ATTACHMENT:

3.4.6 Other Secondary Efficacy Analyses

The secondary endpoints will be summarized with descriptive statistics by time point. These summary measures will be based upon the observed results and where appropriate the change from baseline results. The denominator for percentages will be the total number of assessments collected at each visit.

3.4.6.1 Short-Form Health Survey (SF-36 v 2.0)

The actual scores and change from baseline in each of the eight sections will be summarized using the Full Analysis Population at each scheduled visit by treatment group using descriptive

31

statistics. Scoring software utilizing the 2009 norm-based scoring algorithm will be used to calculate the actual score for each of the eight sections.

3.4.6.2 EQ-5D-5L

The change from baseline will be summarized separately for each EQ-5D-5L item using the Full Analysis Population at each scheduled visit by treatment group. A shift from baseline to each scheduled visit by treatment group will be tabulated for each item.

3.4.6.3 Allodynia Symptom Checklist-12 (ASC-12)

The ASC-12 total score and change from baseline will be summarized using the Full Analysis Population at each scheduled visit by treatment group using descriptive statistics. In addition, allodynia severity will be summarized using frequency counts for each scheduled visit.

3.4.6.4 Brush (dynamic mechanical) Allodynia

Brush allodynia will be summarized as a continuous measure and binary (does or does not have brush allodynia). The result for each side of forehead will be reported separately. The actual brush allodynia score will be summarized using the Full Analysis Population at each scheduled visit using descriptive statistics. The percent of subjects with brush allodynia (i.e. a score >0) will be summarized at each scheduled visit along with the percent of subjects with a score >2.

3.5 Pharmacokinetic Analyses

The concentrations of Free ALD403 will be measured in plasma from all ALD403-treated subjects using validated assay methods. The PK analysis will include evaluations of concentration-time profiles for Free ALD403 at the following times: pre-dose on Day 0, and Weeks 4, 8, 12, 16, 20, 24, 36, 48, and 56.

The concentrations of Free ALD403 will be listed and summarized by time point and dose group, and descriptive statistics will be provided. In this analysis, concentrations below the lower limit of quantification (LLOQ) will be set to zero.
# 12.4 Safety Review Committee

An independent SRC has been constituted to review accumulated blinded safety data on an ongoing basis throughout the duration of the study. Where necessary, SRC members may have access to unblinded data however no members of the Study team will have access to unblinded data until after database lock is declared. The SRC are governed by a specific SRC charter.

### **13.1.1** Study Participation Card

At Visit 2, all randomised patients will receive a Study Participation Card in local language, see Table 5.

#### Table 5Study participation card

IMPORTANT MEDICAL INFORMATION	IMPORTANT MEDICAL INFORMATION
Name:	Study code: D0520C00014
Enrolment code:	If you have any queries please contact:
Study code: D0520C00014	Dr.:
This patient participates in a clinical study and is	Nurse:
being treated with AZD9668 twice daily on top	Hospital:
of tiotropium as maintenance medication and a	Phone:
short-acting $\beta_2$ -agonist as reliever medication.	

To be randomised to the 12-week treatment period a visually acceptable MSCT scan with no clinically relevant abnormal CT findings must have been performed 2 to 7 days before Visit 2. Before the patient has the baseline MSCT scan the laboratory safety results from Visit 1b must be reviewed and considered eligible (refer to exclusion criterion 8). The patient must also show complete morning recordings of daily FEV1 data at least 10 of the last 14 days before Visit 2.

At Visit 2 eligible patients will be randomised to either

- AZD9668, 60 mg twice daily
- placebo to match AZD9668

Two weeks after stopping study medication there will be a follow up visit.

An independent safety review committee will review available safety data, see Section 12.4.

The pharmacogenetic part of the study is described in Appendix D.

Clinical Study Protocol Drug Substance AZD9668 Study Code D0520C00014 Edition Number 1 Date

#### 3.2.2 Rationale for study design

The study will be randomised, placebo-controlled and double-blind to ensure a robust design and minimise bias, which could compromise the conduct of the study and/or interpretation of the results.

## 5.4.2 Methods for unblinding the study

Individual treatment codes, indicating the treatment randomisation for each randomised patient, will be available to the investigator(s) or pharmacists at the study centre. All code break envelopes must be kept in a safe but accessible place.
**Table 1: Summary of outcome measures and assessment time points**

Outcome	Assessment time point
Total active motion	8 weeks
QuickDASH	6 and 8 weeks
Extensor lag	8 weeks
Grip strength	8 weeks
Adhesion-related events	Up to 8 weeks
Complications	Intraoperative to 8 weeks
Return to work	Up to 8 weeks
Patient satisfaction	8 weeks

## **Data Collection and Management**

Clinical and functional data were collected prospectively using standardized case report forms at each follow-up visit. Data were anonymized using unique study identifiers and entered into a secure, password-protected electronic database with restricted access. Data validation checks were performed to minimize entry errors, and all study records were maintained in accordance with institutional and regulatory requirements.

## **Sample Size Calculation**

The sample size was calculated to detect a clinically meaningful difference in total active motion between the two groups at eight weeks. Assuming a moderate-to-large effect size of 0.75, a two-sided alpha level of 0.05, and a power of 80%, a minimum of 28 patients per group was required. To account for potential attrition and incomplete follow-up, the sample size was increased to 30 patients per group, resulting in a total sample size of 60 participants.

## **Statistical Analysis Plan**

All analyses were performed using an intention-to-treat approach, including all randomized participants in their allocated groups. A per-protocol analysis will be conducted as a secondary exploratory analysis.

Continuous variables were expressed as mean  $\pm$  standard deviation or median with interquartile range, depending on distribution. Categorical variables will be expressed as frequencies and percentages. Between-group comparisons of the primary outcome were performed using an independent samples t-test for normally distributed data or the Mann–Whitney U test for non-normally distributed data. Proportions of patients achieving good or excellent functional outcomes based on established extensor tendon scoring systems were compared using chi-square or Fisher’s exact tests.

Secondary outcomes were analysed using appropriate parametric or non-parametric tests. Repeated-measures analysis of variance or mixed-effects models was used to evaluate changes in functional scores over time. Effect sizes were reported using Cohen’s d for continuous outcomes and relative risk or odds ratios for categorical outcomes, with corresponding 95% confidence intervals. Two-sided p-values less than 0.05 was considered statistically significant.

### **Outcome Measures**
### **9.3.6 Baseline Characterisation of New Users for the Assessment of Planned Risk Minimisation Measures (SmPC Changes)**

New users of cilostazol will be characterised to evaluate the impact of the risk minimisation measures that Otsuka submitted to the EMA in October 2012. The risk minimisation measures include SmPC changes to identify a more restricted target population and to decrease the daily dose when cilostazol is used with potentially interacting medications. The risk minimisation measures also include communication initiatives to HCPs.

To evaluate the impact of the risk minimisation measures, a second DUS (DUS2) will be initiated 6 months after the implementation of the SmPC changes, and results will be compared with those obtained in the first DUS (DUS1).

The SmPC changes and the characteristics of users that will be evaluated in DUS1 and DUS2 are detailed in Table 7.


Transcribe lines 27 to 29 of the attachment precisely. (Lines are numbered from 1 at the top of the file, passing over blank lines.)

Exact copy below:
of tiotropium as maintenance medication and a	Phone:
short-acting $\beta_2$ -agonist as reliever medication.	

To be randomised to the 12-week treatment period a visually acceptable MSCT scan with no clinically relevant abnormal CT findings must have been performed 2 to 7 days before Visit 2. Before the patient has the baseline MSCT scan the laboratory safety results from Visit 1b must be reviewed and considered eligible (refer to exclusion criterion 8). The patient must also show complete morning recordings of daily FEV1 data at least 10 of the last 14 days before Visit 2.